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Lee Ginsburg is an award-winning Realtor with 30 years experience in Peninsula residential real estate. With the utmost attention to detail, Lee delivers expert marketing, negotiating, and management of all financial matters. With a strong commitment to honesty, fairness and hard work, Lee has successfully helped first time home buyers, move up buyers and investors.

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Monday, June 15, 2009

What shall it be; Loan Modification? Short Sale? Foreclosure?

You are among the millions underwater and over stressed. What shall you do.

Your credit will be most negatively affected with a Foreclosure, then a short sale. As long as you stay current on your loan, loan modification should not affect your credit. Your credit score weather it is right or wrong is used by potential employers before hiring, landlords before renting, insurance companies before granting insurance and etc. Depending on your individual situation maybe credit is not important.


My client’s father nearing retirement age could live in his son’s rental unit and will not be looking for another job said he might pass away before his home in Las Vegas is worth as much as as his loan. He opted for foreclosure.

I had another client, a family with parents and adult children living at home in South San Francisco. They came to me for a discussion on their options. They are still working and acquiring things so their credit score is important to them. Being an immigrant family losing their home, the “American Dream”, would be extremely emotional and their image amongst friends and family here and back home would be devastated. They struggled making payments, but after family members lost two part time jobs they couldn’t do it any more and came to me for help. They pondered the situation. Should they continue making payments on a home that they owe $250,000 more than it is worth. They purchased this home with no money down and realized they would probably never be able to save the 10-20% now required down payment to purchase another home. They opted for a loan modification. They were hoping for some debt forgiveness.

fingers crossed

Their bank would not hear from that. But with persistence similar to a short sale approval I was able to get the bank to modify their 6.5% fixed interest only loan to a Principal and Interest loan starting at 3% for five years, 4% for 1 year and 5% for the next 34 years. Before that, the second lender agreed easily to modify their 8.5% loan to .31% yes .31% not 3.15 but only for 1 year. We will follow up with them in a few months. With home ownership tax benefits their new payments are now about the same as rent would be. They are thrilled, knowing they will now be able to afford the “American Dream”. During these negotiations I had them apply and they were approved for a property tax reduction with annual savings of almost $3,000.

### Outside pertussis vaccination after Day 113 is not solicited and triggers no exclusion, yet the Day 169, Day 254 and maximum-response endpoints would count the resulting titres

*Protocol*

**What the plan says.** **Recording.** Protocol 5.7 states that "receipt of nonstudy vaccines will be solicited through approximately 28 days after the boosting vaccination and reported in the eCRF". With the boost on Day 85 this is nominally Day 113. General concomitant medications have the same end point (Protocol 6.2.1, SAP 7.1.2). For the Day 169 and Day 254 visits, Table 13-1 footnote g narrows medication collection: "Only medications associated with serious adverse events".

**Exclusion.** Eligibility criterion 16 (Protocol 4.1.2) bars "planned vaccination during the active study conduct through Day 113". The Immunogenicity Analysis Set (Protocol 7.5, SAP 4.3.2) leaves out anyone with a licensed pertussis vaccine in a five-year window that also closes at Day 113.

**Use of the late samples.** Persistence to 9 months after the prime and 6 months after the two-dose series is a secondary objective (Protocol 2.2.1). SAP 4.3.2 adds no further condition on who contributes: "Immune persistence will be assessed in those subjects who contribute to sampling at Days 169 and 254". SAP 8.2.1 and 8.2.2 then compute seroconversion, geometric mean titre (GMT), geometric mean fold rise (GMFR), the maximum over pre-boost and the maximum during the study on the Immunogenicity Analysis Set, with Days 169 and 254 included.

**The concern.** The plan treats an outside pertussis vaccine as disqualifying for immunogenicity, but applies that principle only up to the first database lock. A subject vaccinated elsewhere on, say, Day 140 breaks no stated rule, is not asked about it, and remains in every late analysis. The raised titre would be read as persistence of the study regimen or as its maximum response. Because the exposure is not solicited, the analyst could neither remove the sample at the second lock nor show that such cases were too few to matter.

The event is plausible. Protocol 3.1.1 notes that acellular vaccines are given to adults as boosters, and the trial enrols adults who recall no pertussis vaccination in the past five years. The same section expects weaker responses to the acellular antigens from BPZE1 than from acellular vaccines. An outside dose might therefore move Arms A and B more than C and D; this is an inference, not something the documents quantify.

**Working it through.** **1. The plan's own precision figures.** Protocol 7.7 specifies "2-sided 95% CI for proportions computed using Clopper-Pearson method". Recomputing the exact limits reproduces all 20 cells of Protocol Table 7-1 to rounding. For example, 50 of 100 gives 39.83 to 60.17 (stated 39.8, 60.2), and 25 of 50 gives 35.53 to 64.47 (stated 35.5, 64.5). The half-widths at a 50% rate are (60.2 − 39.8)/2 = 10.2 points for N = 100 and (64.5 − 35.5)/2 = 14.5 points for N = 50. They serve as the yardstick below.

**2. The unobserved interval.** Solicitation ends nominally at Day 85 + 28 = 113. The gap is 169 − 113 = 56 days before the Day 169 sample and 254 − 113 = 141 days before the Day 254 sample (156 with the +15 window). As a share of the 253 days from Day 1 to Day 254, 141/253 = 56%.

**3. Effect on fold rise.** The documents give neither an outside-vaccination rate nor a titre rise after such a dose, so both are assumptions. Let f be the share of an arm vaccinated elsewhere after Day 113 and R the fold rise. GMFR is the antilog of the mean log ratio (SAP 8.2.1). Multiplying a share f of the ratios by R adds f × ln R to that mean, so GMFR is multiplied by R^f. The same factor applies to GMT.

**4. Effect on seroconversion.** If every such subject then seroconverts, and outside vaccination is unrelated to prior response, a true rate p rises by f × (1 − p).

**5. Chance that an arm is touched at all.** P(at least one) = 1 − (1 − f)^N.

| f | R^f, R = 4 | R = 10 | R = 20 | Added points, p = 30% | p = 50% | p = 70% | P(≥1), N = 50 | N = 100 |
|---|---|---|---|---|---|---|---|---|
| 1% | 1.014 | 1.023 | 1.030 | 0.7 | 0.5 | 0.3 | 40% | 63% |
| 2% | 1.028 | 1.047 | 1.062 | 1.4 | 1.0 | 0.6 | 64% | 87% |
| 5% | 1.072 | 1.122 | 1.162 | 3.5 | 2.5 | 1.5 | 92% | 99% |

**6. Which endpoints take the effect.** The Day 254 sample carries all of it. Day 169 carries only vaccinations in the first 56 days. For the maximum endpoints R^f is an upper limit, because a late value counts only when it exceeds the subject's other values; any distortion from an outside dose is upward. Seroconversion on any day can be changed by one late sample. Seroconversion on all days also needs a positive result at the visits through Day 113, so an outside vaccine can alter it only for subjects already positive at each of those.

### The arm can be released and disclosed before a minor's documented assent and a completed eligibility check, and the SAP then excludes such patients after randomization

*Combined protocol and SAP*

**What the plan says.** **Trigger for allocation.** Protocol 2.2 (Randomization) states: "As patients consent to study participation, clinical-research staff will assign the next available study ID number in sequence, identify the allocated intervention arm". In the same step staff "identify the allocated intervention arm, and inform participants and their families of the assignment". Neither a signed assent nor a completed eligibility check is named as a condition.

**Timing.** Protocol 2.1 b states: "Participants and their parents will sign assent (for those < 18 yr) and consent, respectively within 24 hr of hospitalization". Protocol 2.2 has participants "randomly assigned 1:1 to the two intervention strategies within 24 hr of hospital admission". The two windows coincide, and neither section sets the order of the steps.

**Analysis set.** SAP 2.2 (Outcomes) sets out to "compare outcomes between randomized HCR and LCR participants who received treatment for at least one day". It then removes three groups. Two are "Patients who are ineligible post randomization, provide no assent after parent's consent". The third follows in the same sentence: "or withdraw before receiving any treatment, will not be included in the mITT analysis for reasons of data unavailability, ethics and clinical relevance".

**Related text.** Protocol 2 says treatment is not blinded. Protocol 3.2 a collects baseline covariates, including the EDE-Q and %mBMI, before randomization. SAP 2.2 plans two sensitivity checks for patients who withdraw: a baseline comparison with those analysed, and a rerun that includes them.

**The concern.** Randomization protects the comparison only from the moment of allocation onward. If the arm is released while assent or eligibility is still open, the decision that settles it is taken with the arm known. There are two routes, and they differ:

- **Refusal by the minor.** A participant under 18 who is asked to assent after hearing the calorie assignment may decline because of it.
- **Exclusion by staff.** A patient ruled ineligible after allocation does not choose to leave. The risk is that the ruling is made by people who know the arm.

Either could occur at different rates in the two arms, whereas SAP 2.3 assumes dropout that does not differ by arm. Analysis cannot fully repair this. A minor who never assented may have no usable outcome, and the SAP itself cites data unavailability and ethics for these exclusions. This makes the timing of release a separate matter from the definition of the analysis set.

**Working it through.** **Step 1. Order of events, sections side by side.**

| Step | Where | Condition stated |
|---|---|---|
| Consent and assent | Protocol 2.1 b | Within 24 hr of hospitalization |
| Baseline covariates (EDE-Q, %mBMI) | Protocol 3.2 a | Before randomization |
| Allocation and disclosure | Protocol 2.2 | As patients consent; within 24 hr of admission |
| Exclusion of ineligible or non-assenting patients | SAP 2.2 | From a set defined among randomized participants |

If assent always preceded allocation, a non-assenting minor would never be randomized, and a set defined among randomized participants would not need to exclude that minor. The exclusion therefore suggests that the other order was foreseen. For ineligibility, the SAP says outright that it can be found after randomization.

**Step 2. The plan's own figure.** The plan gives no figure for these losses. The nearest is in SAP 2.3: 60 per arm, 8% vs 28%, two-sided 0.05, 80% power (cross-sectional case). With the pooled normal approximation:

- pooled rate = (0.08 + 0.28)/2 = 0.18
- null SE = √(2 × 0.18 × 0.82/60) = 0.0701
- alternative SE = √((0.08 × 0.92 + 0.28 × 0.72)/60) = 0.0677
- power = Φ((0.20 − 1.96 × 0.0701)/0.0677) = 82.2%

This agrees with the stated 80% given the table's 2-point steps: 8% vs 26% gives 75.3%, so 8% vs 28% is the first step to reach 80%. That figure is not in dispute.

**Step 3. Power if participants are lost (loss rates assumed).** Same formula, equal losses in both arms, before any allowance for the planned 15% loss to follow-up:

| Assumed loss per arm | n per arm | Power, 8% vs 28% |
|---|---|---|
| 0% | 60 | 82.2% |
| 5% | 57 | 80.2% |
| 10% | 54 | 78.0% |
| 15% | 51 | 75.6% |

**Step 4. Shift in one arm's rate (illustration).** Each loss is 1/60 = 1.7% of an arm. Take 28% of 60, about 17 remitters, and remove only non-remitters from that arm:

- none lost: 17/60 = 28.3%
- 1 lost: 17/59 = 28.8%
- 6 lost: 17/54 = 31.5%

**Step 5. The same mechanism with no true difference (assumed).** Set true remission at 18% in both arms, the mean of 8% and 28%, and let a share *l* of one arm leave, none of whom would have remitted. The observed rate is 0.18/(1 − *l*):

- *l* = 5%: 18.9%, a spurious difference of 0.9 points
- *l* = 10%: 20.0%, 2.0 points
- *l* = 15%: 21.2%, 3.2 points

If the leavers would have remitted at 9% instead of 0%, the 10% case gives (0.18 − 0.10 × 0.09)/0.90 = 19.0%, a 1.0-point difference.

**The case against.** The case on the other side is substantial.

I was told during this process that each loan holder not necessarily the servicing bank has their own set of ratios and criteria for loan modification. This worked out to be win-win situation. Their lender will receive their full payment over a longer period of time rather than losing several hundred thousand dollars during a short sale or incur thousands of dollars for foreclosure expenses.

We have all read that more than 50% of loan modifications are defaulting. Maybe it depends on the modification. I recently reviewed a loan modification for a client from San Bruno, Ca.. She was was in default. In November her loan was modified from 8.4% to 7.9%. Maybe $100 reduction and then they had the nerve to add on another $550.00 per month to bring her current. Her payments were $400.00 more than before the modification. If I did not see it myself I would not believe it. What were they thinking? It is no surprise she is in default again only 4 months later.


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